The reculture technique: Individualizing the treatment of Acanthamoeba keratitis

Y. S. Wysenbeek, D. Blank-Porat, N. Harizman, Tamara Wygnanski-Jaffe, N. Keller, I. Avni

Research output: Contribution to journalArticlepeer-review


Purpose. To assess the efficacy of three drugs in different concentrations against different strains of Acanthamoeba using the reculture technique. Methods. Cysts and trophozoites were immersed in five separate solutions. The solutions administered included 0.1% and 0.02% polyhexamethylene biguanide (PHMB), 0.1% and 0.02% chlorhexidine, and propamidine isethionate (Brolene). Readings took place after 1, 5, and 24 hours. The cysts and trophozoites were then recultured for an additional period of 48 hours. An effective drug was defined as a medication that inhibited any growth of trophozoites using the reculture technique. Results. Chlorhexidine at concentrations of 0.1% and 0.02% was the only effective drug against all five strains of Acanthamoeba examined, and no trophozoites were detected on plates immersed with this agent. Only 0.1% chlorhexidine was effective in destroying all cysts in the five strains examined. Conclusion. We found that 0.02% chlorhexidine was efficient in irradicating all trophozoites and 0.1% chlorhexidine was effective in eradicating all cysts in the samples we examined. Therefore, it may be possible that 0.02% chlorhexidine is a good initial treatment in amoebic keratitis. Sensitivity testing, then, may be performed using the reculture technique and specification of therapy can be made accordingly.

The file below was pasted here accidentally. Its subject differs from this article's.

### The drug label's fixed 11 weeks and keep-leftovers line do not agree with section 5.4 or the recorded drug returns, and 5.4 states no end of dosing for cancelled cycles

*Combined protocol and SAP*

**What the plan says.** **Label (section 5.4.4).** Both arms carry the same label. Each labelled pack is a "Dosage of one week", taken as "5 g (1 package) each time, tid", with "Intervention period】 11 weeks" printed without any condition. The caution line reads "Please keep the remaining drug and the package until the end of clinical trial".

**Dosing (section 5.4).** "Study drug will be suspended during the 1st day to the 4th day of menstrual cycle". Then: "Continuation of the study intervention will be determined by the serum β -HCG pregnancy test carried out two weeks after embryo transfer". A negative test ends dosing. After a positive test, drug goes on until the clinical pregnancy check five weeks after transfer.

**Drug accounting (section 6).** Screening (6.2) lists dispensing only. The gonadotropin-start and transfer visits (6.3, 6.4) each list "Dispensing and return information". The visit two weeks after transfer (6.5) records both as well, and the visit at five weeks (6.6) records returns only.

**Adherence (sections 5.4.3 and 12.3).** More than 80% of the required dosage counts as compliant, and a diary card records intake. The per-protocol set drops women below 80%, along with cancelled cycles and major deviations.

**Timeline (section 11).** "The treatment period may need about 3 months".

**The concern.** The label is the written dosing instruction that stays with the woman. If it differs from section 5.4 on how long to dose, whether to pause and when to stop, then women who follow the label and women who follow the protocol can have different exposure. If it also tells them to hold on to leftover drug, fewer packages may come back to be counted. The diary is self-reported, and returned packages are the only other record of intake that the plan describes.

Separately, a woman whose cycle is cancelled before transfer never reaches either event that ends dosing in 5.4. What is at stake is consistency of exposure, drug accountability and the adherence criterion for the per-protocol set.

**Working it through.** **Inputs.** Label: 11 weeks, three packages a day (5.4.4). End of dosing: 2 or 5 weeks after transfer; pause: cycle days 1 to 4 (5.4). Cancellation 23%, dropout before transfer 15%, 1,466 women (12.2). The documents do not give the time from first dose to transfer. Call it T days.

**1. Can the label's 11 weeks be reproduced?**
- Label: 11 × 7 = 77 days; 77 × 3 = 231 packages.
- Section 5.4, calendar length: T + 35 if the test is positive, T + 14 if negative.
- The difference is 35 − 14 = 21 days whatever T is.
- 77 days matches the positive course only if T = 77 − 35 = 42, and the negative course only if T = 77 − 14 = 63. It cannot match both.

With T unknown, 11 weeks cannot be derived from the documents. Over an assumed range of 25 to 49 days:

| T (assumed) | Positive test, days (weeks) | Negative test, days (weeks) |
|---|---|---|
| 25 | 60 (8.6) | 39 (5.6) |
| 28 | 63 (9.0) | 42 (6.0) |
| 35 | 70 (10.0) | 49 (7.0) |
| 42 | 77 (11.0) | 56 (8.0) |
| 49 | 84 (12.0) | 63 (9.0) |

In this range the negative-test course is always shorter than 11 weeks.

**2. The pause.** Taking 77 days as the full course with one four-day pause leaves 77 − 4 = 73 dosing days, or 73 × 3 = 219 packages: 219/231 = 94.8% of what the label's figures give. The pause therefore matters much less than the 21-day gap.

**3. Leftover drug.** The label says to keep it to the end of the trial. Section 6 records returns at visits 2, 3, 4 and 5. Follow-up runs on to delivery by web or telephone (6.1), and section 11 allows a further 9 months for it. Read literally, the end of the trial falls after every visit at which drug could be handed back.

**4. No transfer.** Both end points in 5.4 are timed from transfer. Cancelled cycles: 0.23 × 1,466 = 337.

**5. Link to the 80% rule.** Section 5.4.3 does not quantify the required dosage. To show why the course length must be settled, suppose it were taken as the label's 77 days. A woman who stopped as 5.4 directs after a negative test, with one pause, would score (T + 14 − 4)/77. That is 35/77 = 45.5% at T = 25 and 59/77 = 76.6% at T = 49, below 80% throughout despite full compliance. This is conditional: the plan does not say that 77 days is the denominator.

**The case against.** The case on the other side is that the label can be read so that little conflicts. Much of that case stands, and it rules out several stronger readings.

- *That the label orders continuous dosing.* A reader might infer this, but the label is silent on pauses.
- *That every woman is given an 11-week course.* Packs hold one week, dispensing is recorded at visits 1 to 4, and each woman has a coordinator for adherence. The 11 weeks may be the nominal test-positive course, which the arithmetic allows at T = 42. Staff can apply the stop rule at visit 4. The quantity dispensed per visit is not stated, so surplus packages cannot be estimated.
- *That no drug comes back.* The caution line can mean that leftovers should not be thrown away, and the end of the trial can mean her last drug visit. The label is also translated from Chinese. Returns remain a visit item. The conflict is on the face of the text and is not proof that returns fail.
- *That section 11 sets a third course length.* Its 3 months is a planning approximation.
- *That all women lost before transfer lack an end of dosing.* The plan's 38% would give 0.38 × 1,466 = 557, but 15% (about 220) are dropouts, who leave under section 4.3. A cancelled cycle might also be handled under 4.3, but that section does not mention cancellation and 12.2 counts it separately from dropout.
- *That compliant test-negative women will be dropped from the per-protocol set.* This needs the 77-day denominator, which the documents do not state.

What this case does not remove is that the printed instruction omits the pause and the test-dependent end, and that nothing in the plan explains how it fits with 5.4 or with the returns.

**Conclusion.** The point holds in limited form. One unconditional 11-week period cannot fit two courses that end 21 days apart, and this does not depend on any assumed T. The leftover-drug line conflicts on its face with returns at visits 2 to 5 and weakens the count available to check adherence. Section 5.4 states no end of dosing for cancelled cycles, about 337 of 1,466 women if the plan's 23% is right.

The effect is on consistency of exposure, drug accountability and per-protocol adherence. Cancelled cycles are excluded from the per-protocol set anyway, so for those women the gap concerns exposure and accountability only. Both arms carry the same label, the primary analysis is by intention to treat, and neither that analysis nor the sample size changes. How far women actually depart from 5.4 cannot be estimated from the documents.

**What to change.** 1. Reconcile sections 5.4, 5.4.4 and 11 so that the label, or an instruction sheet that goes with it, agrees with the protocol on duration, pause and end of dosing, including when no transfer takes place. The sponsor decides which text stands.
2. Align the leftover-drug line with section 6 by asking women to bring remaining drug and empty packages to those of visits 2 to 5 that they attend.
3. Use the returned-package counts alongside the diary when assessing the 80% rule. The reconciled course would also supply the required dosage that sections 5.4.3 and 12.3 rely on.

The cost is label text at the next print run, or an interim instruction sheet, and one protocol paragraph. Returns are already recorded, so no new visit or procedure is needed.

Original languageEnglish
Pages (from-to)464-467
Number of pages4
Issue number4
StatePublished - Jul 2000
Externally publishedYes


  • Acanthamoeba
  • Culture
  • Keratitis
  • Reculture technique


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